Yesterday, I called Matt Harvey one the biggest bad-asses in baseball after reading about this incident that took place last season, when Jon Rauch (good riddance) decided to haze the young rookie.
During his rookie season last year, Harvey was tired and decided to take a nap in a side room of the Mets’ clubhouse. One of baseball’s stupid decrees goes something like: Rookies pretty much can’t do anything. That includes nap. The self-appointed enforcer of this rule was Jon Rauch, the 6-foot-11 relief pitcher with head-to-toe tattoos and the sort of perma-snarl reserved for nuns and rabid dogs.
Rauch, according to people who saw the incident, barged into the room with bucket of ice water, which he proceeded to dump on Harvey. It waterlogged Harvey’s phone, which was resting on his chest as an alarm, and incited an even more electrical reaction inside Harvey.
He bounded up and challenged Rauch to a fight. Right there. Right then. He gave up 7 inches, about 75 pounds and a gallon or so of bad ink. It didn’t matter that he was a rookie. Harvey would not be a joke. He would not be a punch line in Rauch’s re-telling. He would not let some mediocre clown play him.
Rauch backed away.
From that day forth, everyone who witnessed the incident or heard about it understood a new Mets commandment: Thou shalt not trifle with Matt Harvey. And they gleaned something that they may not have understood at the time but certainly will going forward: If he can stand up against the big, bad leviathan and turn into the alpha dog just like that, so can the team that for the last five years has been nothing but joke after punch line after clown bait.
Today, I give you this, courtesy of one of our readers Gus, who linked me to this post on FanGraphs in which Jeff Stevens wrote:
Matt Harvey didn’t throw a no-hitter against the Braves on Tuesday, but he did almost do that, not allowing a hit until the bottom of the seventh. It’s not that Harvey relied entirely on the strikeout — of the batters he faced, 13 didn’t whiff. But then, of the batters he faced, 13 did whiff, and Harvey’s season rate is verging on 30%. Matt Harvey was already good a year ago. Since then he’s only induced more grounders and cut his walk rate in half. Harvey, at this point, is in the argument for being the most valuable young pitcher in all of baseball.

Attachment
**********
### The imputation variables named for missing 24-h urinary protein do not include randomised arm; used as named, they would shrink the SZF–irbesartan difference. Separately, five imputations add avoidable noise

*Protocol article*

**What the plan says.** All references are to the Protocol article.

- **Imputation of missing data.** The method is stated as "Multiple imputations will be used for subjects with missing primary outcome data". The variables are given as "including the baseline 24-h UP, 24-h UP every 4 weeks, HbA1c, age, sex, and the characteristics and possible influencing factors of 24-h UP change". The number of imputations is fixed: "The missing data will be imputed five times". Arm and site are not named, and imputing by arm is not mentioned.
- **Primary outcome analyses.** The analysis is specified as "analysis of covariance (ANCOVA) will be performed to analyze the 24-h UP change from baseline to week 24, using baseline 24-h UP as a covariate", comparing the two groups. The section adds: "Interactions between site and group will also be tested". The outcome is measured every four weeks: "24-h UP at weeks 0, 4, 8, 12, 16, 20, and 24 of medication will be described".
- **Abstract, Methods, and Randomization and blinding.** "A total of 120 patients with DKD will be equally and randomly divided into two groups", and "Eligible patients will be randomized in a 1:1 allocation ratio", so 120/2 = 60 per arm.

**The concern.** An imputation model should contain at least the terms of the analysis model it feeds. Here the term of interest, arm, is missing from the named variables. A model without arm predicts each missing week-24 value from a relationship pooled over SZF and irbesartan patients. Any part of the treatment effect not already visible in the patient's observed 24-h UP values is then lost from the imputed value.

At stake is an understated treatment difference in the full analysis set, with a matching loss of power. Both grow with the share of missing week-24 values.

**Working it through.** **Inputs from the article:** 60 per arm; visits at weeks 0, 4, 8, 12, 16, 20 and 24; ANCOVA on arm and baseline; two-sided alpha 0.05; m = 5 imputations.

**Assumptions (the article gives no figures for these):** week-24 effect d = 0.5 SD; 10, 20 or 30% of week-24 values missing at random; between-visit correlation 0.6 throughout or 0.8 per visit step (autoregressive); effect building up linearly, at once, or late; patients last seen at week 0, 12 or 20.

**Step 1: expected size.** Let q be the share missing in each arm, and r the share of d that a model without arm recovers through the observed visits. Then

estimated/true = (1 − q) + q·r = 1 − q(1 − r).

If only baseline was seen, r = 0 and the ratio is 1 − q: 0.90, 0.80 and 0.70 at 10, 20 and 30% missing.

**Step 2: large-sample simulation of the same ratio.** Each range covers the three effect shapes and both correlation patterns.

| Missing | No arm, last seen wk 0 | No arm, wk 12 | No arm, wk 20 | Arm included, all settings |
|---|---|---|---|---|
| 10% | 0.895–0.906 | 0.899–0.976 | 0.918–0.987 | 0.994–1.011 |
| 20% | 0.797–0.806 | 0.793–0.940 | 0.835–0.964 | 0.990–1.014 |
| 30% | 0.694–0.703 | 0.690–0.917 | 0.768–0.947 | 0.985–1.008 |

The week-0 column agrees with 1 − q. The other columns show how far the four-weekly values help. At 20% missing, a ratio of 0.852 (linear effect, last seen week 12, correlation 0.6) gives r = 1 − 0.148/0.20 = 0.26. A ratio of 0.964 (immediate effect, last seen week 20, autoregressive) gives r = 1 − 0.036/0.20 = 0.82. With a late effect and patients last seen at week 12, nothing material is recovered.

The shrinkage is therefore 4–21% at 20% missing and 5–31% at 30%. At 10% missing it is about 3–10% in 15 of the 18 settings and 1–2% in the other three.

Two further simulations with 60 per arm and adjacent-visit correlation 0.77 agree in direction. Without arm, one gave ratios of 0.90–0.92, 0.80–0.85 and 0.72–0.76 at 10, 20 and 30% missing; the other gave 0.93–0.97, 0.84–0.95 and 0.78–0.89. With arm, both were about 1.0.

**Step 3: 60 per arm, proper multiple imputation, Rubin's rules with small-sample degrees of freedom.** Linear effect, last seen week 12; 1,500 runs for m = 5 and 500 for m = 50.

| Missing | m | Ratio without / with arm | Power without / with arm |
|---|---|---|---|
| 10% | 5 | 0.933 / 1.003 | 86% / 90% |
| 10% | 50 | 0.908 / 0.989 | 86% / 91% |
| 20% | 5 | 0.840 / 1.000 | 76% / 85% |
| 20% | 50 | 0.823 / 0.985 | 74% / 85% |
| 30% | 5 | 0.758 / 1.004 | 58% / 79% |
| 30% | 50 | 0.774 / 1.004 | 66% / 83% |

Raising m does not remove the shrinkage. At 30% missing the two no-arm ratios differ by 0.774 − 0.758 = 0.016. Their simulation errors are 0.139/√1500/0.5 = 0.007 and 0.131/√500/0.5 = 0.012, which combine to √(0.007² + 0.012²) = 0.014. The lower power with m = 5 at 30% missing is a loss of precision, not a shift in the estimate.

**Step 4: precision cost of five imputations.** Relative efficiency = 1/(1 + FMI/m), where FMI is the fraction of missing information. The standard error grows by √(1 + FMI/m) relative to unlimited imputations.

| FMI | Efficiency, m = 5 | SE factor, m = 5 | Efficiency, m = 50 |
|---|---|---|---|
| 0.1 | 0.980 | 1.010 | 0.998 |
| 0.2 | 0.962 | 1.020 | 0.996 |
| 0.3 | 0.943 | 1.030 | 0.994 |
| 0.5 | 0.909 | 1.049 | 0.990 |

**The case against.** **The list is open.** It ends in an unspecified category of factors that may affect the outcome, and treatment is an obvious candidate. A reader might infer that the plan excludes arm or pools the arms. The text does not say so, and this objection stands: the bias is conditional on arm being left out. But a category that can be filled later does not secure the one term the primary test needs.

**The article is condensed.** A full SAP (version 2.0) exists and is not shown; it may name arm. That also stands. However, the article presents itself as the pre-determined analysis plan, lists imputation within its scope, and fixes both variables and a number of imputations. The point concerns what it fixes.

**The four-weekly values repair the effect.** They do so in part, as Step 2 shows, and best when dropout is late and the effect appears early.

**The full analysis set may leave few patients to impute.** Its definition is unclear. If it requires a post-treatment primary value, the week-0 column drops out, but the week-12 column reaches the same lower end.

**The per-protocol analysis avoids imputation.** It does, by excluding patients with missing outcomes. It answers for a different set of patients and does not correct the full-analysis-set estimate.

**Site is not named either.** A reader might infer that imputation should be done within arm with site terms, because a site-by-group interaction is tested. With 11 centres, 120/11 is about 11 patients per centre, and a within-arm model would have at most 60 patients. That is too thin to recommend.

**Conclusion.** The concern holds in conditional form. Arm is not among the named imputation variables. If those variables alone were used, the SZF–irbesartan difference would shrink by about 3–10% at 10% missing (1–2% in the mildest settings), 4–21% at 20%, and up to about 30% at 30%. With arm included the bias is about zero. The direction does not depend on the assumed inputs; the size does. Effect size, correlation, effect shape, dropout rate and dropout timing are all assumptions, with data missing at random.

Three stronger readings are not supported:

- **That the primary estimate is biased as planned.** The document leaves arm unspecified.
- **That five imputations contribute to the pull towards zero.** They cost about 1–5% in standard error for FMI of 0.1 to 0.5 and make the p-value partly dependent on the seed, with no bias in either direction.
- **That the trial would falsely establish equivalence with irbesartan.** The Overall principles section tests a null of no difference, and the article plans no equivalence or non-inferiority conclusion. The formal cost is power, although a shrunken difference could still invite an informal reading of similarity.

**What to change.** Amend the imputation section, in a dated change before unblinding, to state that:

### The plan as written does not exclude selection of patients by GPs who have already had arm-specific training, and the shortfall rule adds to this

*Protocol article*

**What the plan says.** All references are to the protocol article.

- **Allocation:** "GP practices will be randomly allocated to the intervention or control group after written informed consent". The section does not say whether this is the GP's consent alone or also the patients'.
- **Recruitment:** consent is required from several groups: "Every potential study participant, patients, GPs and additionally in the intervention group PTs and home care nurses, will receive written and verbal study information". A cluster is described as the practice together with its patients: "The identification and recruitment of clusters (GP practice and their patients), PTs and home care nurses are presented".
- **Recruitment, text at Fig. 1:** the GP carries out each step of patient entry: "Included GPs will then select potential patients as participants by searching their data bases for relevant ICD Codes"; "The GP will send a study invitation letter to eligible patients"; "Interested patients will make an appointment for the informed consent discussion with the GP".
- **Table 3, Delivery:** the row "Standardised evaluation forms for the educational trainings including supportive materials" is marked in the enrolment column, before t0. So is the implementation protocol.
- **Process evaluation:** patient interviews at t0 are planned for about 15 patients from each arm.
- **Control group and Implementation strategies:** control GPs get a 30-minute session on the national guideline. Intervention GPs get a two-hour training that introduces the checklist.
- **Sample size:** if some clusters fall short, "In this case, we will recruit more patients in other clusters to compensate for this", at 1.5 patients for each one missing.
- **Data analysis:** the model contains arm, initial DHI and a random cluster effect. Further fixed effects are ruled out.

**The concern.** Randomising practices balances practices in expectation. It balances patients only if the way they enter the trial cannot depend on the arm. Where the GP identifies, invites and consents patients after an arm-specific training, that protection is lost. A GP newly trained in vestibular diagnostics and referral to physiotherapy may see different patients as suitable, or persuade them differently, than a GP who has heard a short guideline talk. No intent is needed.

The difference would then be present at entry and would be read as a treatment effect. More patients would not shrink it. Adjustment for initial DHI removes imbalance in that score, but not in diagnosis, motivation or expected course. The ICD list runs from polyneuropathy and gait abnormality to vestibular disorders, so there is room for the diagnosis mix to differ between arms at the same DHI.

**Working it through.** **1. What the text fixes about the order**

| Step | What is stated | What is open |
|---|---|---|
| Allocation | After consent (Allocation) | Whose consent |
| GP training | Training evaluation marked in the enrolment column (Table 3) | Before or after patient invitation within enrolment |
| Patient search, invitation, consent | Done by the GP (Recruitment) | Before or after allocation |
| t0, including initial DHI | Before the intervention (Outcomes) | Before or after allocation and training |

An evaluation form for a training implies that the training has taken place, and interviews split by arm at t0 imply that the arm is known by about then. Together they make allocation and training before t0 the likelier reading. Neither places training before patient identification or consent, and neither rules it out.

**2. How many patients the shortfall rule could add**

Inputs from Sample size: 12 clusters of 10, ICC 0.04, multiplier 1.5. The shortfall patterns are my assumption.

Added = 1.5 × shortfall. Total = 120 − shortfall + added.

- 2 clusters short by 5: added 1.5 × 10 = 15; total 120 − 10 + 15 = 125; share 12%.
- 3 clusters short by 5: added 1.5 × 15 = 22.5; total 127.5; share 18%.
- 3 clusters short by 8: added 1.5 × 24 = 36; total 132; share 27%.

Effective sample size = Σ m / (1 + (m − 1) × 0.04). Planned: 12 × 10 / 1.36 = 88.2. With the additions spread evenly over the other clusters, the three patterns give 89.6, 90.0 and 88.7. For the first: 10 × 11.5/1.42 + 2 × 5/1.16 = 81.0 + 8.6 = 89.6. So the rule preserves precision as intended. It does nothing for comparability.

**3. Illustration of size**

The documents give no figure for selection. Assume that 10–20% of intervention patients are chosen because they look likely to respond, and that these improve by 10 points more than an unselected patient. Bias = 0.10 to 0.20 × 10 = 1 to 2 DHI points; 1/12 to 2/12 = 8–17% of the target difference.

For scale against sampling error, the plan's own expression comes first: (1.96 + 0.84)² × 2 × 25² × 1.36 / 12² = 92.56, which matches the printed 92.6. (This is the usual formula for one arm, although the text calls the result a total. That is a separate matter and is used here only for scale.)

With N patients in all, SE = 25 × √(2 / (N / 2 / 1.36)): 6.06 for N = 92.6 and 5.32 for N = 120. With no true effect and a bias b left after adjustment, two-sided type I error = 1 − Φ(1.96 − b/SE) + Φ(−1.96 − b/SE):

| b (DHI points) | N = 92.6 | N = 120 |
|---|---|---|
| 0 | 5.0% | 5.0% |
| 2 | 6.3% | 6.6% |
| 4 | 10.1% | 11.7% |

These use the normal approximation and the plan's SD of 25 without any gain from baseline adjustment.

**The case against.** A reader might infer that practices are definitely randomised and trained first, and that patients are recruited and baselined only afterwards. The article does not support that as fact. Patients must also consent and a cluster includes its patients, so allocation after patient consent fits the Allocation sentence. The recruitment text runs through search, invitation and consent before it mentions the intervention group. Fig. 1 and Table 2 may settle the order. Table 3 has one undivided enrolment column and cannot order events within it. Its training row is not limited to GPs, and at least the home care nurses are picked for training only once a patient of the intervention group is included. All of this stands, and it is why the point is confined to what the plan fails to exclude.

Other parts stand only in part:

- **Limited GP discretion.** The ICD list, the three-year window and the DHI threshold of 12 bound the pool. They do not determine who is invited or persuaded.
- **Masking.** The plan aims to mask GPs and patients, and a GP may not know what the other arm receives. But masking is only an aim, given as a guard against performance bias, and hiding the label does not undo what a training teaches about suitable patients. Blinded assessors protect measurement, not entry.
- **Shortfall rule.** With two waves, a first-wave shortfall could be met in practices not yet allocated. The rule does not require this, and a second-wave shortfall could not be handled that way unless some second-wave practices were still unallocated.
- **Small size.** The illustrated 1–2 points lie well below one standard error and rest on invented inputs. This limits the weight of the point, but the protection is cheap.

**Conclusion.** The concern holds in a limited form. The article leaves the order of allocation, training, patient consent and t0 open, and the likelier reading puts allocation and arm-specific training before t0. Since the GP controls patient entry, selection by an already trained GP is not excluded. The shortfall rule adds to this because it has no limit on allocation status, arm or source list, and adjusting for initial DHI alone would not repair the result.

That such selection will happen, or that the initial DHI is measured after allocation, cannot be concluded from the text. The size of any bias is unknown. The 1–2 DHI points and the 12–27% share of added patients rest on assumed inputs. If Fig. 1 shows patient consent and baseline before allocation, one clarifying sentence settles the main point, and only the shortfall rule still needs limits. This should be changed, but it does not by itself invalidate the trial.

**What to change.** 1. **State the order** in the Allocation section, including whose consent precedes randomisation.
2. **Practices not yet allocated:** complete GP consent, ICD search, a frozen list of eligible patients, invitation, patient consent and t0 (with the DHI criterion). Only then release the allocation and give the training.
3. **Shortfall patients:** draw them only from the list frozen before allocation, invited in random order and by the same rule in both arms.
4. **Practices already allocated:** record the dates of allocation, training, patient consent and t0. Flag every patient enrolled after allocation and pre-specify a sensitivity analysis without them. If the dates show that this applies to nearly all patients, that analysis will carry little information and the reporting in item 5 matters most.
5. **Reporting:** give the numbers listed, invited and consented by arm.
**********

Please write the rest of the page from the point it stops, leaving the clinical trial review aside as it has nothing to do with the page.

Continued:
Against the Braves, Harvey registered 15 swinging strikes on secondary stuff, which is outstanding. Yet he also picked up eight whiffs on his heater, which is kind of par for the Harvey course. No other starter’s fastball has led to so many swinging strikes, as Harvey can just be completely overwhelming. Instead of just using his fastball as a foundation, Harvey uses it also as a weapon, which is a rare gift. To have a swing-and-miss fastball is to have one hell of an advantage, and though fastballs tend to get slower over time, for now, at least, Harvey’s elite.
Staring Down The Barrel Of A Future Cy Young…
Harvey is the first rounder that most GMs can only dream about drafting. He’s not that 10th or 39th round draft pick that you oftentimes get lucky with. He was the primary target and all the scouting and all the hunches about him were right. Considering that Tom Seaver wasn’t drafted, Matt Harvey could end up being the greatest pitcher the Mets ever drafted in 52 years when all is said and done. And even Dwight Gooden would agree with me on that.
Oh and memo to MetsBlog:
You CAN BET that Matt Harvey will win a boatload of Cy Young Awards. You CAN BET that Matt Harvey will start many an All Star Game including the first one he is eligible for this July at Citi Field. Heck why stop there? You CAN BET that barring injuries, Matt Harvey will have his number alongside that of “The Franchise” on our outfield wall with Gil and Casey when his playing days are done.
Yes, Matt Harvey is the most valuable pitcher in baseball… I wouldn’t swap him for any other active pitcher on the planet.
And you can bet on that!